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West Nile Virus Infections in (European) Birds | OMICS International
E-ISSN: 2314-7326
P-ISSN: 2314-7334
Journal of Neuroinfectious Diseases
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West Nile Virus Infections in (European) Birds

Penelope Koraka1,2*, Luisa Barzon3 and Byron EE Martina1,2

1Department of Viroscience, Erasmus Medical Centre, Rotterdam, The Netherlands

2Artemis One Health Research Institute, Utrecht, The Netherlands

3Department of Molecular Medicine, University of Padova, Padova, Italy

Corresponding Author:
Penelope Koraka
Department of Virology, Viroscience Laboratory
Erasmus Medical Centre, 3015CN, Rotterdam, The Netherlands
Fax: +3110-7044760

Received date: August 14, 2016; Accepted date: April 19, 2016; Published date: April 22, 2016

Citation: Koraka P, Barzon L, Martina BEE (2016) West Nile Virus Infections in (European) Birds . J Neuroinfect Dis 7:226. doi:10.4172/2314-7326.1000226

Copyright: © 2016 Koraka P, et al. This is an open-access article distributed under the terms of the Creative Commons Attribution License, which permits unrestricted use, distribution, and reproduction in any medium, provided the original author and source are credited.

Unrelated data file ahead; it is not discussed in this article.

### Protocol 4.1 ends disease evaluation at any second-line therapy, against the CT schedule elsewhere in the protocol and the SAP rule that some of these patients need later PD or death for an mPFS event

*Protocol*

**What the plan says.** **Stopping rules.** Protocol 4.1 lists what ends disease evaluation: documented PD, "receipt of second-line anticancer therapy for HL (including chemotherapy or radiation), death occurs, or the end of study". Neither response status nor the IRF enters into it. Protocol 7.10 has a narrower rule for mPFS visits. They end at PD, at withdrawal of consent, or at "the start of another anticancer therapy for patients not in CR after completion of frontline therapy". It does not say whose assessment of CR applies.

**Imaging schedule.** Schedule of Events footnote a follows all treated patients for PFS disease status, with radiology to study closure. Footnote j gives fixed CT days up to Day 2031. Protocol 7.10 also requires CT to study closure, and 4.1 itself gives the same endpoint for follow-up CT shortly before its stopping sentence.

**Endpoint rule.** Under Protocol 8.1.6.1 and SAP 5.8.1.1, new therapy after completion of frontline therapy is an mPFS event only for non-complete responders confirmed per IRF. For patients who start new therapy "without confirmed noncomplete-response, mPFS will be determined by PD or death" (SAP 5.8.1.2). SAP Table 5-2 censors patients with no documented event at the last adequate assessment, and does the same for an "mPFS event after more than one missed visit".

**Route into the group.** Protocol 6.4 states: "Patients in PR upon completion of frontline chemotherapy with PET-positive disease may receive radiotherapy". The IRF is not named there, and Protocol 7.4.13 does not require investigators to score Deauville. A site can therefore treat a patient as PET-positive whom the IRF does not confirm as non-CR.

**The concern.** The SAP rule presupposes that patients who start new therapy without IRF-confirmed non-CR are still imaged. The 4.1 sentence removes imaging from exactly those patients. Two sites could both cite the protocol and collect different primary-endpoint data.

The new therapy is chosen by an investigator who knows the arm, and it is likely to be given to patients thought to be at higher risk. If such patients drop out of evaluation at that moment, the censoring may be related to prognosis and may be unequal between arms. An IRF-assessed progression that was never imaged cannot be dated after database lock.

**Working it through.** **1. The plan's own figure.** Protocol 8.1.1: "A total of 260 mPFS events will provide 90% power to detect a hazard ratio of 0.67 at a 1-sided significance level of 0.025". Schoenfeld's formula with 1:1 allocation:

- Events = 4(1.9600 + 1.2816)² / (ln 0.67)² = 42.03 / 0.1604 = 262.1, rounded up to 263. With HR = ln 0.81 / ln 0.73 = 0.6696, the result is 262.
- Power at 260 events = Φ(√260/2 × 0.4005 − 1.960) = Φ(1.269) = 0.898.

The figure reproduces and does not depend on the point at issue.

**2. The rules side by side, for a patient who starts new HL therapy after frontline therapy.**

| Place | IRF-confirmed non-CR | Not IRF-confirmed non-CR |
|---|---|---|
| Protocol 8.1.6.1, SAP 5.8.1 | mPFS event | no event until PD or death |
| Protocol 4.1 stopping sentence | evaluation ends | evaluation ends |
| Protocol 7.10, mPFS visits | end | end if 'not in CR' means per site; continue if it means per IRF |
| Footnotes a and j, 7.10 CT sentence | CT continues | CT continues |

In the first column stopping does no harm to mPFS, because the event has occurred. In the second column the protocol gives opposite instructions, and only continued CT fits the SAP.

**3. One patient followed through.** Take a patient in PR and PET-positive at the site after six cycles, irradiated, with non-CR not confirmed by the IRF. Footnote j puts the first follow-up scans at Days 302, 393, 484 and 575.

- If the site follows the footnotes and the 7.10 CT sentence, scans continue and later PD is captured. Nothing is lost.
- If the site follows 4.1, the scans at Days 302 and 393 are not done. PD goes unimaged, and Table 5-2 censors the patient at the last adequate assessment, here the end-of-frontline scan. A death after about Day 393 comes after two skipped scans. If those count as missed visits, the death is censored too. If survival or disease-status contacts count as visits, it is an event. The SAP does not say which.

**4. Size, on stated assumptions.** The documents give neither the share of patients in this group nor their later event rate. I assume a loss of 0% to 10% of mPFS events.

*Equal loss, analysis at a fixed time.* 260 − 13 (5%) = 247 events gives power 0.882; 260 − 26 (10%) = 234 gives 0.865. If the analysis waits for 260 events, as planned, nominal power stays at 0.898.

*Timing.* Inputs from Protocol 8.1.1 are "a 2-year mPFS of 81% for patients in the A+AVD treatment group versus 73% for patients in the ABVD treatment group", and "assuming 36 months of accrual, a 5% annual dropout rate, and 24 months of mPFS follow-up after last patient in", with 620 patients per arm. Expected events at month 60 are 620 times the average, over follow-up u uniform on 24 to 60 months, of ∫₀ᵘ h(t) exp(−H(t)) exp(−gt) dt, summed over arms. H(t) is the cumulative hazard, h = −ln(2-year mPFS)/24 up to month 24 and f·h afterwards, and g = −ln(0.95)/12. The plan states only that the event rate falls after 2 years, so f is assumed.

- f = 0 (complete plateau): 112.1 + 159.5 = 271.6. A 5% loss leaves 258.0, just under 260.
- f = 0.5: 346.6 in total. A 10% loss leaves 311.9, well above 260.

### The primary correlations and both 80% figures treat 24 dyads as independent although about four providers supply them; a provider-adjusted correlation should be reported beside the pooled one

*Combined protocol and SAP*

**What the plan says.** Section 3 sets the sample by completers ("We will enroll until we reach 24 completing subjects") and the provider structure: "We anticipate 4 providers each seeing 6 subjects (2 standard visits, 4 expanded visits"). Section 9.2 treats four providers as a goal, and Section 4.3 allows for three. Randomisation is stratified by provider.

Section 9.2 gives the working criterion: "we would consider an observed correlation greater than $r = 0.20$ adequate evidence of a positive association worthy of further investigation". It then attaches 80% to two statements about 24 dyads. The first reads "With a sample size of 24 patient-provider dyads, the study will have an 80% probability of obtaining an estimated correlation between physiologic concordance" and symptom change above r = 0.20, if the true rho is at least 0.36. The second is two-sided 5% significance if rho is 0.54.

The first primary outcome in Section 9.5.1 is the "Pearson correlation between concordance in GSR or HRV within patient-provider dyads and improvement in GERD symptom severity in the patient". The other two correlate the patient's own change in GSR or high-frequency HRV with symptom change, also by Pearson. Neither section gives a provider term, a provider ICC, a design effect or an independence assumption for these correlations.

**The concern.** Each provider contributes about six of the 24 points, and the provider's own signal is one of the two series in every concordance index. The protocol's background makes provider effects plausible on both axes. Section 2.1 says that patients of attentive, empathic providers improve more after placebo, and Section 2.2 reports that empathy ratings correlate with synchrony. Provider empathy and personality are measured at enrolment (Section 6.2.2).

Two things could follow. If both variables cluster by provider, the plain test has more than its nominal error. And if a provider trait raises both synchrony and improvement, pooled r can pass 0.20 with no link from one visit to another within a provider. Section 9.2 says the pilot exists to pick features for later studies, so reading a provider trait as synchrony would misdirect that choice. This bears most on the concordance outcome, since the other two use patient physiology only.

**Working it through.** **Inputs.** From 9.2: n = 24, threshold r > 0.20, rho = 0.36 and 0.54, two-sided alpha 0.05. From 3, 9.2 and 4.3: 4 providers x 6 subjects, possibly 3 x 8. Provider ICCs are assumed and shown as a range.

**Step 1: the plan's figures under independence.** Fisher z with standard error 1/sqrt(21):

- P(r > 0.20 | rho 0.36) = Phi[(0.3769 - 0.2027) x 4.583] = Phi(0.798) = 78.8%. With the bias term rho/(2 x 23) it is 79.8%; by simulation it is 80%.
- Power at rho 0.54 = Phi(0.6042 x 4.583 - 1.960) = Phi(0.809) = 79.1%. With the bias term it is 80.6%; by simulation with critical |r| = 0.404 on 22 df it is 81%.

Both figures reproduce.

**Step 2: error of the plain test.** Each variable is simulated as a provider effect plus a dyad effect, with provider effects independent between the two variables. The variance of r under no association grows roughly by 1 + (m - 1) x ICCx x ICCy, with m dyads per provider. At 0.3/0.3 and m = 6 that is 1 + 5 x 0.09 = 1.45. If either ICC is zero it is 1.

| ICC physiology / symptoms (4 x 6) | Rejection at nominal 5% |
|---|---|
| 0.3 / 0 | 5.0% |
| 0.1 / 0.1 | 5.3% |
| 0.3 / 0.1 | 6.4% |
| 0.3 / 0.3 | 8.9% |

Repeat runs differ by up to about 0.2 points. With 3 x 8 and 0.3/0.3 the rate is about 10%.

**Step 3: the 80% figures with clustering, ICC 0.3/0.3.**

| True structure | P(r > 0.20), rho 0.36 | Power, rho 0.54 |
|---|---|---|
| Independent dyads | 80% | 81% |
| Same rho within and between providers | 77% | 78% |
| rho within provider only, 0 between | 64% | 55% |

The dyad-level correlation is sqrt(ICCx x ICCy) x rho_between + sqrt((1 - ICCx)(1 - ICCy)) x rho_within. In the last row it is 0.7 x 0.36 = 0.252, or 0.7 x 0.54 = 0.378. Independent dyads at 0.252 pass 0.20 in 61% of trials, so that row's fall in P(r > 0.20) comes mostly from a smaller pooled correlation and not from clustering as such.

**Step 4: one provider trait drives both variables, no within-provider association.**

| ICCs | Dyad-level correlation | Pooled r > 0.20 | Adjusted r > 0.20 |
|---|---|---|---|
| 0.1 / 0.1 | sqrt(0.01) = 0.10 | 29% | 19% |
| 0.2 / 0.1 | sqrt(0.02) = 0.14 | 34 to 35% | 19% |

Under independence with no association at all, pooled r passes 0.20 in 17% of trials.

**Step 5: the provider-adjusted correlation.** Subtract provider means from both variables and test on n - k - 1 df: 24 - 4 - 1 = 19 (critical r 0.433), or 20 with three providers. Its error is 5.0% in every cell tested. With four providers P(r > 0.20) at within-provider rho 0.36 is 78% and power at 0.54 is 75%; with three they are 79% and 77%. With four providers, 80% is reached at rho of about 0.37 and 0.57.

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West Nile virus (WNV), a member of the Flaviviridae family is an important emerging pathogen transmitted by mosquitoes of the Culex sp . wild-and (peri) domesticated birds act as the natural hosts of WNV. Birds are not only susceptible to WNV, but also participate in maintaining the transmission cycle. WNV emerged in North America in 1999 and its emergence was associated with high numbers of neuroinvasive disease in humans and horses. In general, WNV outbreaks were preceded by mass mortality in birds, especially birds belonging to the family Corvidae proved to be particularly susceptible [1]. Today, crows serve as an important early warning system in the USA to monitor WNV activity [2]. WNV outbreaks have been reported in Europe since 1950s. These outbreaks were small and remained focal. In contrast to the USA, bird mortality has not been reported in Europe. The emergence of a lineage 2 WNV coincided with increased reports of neuroinvasive disease in Europe. The WNV strains that have been characterized in Europe are very heterogeneous (Figure 1). This heterogeneity of WNV, at lineage level, together with the appearance of point mutations potentially affecting virulence and/or transmissibility, and the co-circulation of other flaviviruses infecting birds and humans, have important consequences for understanding their ecology and pathogenicity.